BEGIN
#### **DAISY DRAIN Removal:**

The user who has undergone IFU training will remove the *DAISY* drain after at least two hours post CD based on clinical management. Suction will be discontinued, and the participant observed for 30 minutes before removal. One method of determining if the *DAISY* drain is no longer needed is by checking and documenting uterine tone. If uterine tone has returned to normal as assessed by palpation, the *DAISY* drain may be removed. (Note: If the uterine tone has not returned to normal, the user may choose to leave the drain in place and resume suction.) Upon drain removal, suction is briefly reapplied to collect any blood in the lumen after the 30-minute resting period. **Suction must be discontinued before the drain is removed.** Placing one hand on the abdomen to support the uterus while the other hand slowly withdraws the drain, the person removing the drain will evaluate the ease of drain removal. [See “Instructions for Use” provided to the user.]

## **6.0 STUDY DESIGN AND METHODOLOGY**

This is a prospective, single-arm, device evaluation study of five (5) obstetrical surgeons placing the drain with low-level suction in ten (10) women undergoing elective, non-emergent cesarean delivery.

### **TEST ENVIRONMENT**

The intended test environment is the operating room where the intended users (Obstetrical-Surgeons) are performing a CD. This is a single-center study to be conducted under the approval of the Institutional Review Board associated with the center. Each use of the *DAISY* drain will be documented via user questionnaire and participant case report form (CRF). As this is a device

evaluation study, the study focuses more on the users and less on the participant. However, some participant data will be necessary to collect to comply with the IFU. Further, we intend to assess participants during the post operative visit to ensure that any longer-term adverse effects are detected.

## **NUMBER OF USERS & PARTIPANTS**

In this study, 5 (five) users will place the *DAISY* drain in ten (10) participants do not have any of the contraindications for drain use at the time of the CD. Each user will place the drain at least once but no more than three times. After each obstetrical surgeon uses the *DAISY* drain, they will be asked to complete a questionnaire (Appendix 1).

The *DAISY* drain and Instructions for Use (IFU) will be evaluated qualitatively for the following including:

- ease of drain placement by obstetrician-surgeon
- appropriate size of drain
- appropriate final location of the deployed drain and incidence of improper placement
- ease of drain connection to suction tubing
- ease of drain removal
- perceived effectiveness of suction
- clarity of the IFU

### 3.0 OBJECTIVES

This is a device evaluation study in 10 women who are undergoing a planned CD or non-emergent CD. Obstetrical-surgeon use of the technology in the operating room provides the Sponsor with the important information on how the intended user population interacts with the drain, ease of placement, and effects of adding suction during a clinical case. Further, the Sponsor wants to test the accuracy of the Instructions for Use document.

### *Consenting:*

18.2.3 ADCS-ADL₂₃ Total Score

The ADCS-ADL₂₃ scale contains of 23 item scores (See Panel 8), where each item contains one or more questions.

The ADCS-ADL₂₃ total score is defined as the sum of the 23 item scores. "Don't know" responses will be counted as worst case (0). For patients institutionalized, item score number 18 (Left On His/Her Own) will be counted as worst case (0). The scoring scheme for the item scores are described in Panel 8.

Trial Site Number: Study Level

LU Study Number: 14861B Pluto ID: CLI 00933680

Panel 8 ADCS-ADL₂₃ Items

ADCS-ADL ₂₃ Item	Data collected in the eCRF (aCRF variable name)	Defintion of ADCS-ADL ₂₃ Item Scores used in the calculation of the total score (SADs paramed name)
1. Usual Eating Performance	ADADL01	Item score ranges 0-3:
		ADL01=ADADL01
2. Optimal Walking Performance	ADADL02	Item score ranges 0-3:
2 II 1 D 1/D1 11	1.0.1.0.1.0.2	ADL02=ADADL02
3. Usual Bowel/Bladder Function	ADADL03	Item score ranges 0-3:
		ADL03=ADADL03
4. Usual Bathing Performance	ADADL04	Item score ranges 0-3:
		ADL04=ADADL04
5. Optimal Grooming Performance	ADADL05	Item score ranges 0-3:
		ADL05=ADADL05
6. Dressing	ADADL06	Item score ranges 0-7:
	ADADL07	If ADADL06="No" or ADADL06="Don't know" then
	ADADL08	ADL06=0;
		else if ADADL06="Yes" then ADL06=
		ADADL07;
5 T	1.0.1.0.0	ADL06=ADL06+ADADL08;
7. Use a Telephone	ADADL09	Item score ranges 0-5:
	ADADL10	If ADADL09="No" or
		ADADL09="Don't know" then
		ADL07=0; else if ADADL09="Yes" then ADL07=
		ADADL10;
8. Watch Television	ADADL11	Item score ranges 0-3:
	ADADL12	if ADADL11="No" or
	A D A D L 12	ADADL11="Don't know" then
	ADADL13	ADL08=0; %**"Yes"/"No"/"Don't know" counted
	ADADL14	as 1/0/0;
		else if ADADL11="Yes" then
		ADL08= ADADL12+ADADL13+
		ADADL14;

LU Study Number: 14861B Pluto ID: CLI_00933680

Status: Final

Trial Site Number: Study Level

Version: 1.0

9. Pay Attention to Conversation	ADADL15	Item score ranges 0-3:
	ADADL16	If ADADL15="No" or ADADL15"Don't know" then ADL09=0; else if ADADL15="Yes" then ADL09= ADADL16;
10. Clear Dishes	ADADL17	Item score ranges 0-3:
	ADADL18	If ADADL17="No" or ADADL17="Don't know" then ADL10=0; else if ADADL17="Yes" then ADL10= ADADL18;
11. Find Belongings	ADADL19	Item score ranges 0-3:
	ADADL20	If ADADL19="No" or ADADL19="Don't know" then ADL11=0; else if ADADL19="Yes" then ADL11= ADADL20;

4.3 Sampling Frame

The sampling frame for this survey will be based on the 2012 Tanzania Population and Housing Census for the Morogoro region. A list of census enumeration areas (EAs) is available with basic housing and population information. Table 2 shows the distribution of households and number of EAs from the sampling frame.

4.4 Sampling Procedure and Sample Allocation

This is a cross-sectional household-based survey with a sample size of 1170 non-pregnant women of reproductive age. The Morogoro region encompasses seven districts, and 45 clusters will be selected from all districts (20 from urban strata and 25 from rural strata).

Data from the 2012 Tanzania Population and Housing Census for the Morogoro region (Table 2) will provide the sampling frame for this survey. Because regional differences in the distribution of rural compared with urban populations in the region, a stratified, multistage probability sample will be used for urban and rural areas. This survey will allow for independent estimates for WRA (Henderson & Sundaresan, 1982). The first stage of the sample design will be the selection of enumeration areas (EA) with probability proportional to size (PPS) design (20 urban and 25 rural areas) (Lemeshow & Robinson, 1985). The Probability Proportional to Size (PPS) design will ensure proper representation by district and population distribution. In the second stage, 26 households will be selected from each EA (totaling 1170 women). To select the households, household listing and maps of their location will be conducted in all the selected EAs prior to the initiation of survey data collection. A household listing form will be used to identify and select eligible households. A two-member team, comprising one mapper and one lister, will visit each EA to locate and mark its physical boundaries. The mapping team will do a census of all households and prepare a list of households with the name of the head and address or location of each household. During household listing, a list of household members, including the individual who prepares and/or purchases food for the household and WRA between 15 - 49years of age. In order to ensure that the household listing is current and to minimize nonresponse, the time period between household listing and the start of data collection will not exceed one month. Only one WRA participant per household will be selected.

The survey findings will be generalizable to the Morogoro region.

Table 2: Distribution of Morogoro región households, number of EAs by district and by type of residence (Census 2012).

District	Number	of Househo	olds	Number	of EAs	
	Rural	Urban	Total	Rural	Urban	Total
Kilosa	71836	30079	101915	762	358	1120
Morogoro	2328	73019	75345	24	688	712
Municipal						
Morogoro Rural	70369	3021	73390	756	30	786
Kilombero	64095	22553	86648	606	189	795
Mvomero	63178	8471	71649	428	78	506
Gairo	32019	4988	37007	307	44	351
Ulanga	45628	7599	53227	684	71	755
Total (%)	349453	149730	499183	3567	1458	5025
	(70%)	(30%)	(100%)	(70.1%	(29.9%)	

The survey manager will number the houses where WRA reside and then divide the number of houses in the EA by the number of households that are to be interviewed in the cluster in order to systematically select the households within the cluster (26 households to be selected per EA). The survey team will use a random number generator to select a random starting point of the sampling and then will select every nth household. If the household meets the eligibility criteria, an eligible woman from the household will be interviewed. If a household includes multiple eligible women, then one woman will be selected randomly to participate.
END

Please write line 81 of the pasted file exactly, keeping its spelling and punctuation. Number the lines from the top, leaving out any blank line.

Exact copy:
Mvomero	63178	8471	71649	428	78	506